Which City?

Tuesday, 17 May 2011

Addicted to Assets?

Two blog posts this morning help to crystallise my thinking about how we have become addicted to individual ownership of capital assets, that widespread home ownership is a drug, and we may need to be weaned off it.

Julian Dobson's concept of Peak Property which he summarises on his excellent Urban Pollinators site challenges us to think about the true sustainability of individual ownership, dependency on land profits for public benefit, and the need to keep generating that profit through wasteful demolition of assets which could be reused. Our work on historic building restoration is founded on the belief that quality assets  hold value  - both monetary and cultural - which is lost if they are destroyed. In our desperate search for the profit margin today, are we squandering our investment for the future?

And Julia Unwin reports on the Joseph Rowntree Foundation's Housing Market Taskforce report which questions our attachment to home ownership, describing it a 'doomed love affair'.

I sometimes feel like a successful case study for David Cameron, socially mobile, financially comfortable, able to make choices and help my kids to 'get on'. But without a reasonable start in council housing followed by a house tied to my dad's job at the local colliery, a good state education, free school milk and rosehip syrup, I might not have made it. My parents struggled in the 20s and 30s, their liberation ironically came through the War and the prospects of employment in mining and manufacturing during the 50s and 60s. 


My current precarious prosperity has come through (overall) making it through (so far) the roller coaster of employment and property markets in the 80s, 90s and 00s. I have lost money on property, I have recovered from redundancy several times. I am resilient, maybe, because I had a good start.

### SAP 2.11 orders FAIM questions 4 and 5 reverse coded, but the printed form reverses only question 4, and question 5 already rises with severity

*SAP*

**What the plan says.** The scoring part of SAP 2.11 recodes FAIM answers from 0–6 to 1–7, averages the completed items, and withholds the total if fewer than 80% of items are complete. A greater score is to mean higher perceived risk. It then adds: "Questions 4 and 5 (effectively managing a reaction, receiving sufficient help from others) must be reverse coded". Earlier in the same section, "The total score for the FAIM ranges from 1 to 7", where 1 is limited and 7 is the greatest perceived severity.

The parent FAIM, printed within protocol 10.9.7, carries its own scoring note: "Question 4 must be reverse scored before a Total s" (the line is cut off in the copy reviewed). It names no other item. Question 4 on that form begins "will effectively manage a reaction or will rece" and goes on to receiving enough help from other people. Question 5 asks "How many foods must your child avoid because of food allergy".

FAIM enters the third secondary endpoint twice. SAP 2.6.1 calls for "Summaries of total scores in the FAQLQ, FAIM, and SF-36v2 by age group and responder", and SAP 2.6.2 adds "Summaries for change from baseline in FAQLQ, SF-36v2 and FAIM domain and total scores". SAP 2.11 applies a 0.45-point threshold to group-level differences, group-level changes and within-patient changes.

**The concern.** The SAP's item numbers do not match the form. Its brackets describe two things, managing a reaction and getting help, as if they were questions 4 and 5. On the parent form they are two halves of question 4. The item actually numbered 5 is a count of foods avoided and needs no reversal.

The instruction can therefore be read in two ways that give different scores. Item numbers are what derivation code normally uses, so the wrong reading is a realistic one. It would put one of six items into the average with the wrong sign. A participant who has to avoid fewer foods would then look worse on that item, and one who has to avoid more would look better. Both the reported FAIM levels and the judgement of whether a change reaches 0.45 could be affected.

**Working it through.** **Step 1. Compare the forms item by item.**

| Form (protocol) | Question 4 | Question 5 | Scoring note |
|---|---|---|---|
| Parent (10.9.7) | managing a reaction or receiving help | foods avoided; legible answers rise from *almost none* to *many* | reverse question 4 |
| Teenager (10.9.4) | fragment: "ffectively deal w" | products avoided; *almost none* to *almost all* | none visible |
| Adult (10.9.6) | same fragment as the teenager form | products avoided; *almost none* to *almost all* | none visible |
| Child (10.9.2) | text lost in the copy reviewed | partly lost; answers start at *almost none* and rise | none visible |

My worry is for an ever widening gap between rich and poor, with rungs so wide that many will not get very far. It can't be like this and be sustainable. Continuous growth is not, it seems to me, a sustainable concept. We must rediscover the benefits for ourselves and our future of ensuring that everybody can have more than just an existence, but a good quality of life with the things that are important. Housing, shelter, is a basic need. We should not tolerate homelessnes, and we should ensure that everybody can have a home which provides sufficient warmth, comfort and space to allow for rest and recreation, nurturing a family or caring for elders. 


Leaving the provision of good quality housing - and all that means, not just for people but for the quality and vibrancy of place- to a profit driven system,  underpinned by too little profit, is too risky. Current reaction to the NHS reforms highlight the public recognition that a free market, a privatised system is not what we want or need.


Good quality housing, a functioning system, public-private, market-driven or subsidised by the State, is a public asset. I am not making a case for the nationalisation of the housing system, but I am saying that we must recognise that control of the housing market, and the right kind of balance of tenure and funding is essential for us to ensure individual prosperity, as opposed to individual wealth.


Finding new ways of investing in public assets, or rediscovering old ones is crucial now. Relying on a banking system which is only about the value derived from trading money - it creates no other added value along the way - has left us feeling adrift. We need to find ways of investing in housing which captures both the return on investment in bricks and mortar ( let it be modest and long term)  but also the value that the housing provides through its use. Business benefits from good housing, so does the health and care system, the education system and so on. We need to recognise the benefit of the housing system as part of our social provision.


This is a challenging time there is stagnation and the worry of even worse to come. I do see more people on the streets, people's lives are on hold. I hope we can not only generate new ideas but that we can grasp them on a big enough scale to make a difference for the future.

1 comment:

  1. Making it cheaper is also a good way of making business. You just have to sell more items to recovers from the cost incured in this kind of strategy.

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